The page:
Tips for filmmakers on how to get the most out of your smartphone.
(Reblogged from BBC Academy)
Smartphones mean that everyone can be a filmmaker.
Arthur Haynes is part of the BBC Production Talent Pool and is a seasoned smartphone filmmaker. In this video, recorded on a smartphone (iPhone 5), Arthur shares his tips for filming on your smartphone.
"My advice is to go out there and have a play. You never know what you might create."– Arthur Haynes
- Set your phone to airplane mode so that you don’t have any interruptions when recording.
- Adjust your brightness. Set it to high so you can see clearly what you’re filming.
- Always film in landscape so that the format is set correctly when you playback.
Now for the actual filming…
Before you start filming, think about what your story is and then think about the shots that will best tell the story.
- Set the scene. Have an establishing shot and make sure you introduce your characters to your audience pretty early on.
- Don’t just stick to one shot. Use different types of shots to make your story more interesting. Change the angle of the camera to give different points of view.
- Zooming in when filming on your smartphone is a big no-no! It’s always best for you to physically move with the camera instead.
- Blurry footage is of no use to anyone so make sure you focus before you start filming. Hold down the square box on your screen to focus on your subject.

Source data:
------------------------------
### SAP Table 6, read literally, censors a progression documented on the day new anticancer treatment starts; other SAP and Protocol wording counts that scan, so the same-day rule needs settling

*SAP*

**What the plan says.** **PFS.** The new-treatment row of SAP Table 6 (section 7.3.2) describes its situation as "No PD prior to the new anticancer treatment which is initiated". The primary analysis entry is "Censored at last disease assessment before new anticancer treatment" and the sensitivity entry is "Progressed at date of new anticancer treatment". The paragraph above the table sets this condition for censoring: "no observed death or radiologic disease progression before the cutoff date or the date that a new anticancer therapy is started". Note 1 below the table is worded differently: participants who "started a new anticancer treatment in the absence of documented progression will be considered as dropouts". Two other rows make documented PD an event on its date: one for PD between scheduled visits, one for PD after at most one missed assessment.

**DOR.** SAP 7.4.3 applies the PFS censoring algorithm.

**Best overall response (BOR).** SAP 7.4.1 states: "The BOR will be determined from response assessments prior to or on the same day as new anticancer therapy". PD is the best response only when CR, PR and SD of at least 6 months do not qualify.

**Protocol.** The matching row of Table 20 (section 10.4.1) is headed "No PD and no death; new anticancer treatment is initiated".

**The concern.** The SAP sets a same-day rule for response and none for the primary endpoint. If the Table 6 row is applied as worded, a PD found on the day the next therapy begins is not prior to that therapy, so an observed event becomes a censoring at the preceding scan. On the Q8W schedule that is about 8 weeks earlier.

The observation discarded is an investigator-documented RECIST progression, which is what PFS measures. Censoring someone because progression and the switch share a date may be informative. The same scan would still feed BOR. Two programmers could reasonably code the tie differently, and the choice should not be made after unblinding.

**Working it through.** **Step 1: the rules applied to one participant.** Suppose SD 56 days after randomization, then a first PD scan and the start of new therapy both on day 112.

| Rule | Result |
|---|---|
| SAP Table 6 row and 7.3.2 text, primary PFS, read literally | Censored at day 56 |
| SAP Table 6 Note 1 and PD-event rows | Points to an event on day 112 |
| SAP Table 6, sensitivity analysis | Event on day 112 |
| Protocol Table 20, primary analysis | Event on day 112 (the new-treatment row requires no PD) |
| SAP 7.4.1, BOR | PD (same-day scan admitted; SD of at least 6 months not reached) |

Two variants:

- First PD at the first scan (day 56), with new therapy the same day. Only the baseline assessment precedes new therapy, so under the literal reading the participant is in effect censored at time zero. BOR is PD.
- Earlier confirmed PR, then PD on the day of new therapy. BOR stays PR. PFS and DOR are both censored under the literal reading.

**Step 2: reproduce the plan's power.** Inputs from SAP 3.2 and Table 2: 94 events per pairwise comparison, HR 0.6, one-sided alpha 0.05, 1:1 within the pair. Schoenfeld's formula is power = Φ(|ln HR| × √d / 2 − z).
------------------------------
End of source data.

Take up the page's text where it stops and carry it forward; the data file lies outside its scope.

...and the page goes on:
- Exposure - smartphones have this built in. Tap on your subject and then adjust your settings according to what you want.
- There’s nothing worse than having great footage but having the sound let you down. Make sure you know where the microphone is on your phone so as not to cover it up when filming. If you’re filming in a quiet area then the phone’s own microphone might be enough…
- …. But you can always use the phone’s headphones as an additional mic.
- You'll want to stabilise your shots and limit movement so that you don't have shaky shots. Depending on what you’re filming, holding the phone in your hand might work. If you’re going to be filming for a while, you might want to think about leaning the camera on something or even etting a tripod and a mount.
Click here to watch the video.
No copyright infringement intended. For educational, non-commercial purposes only.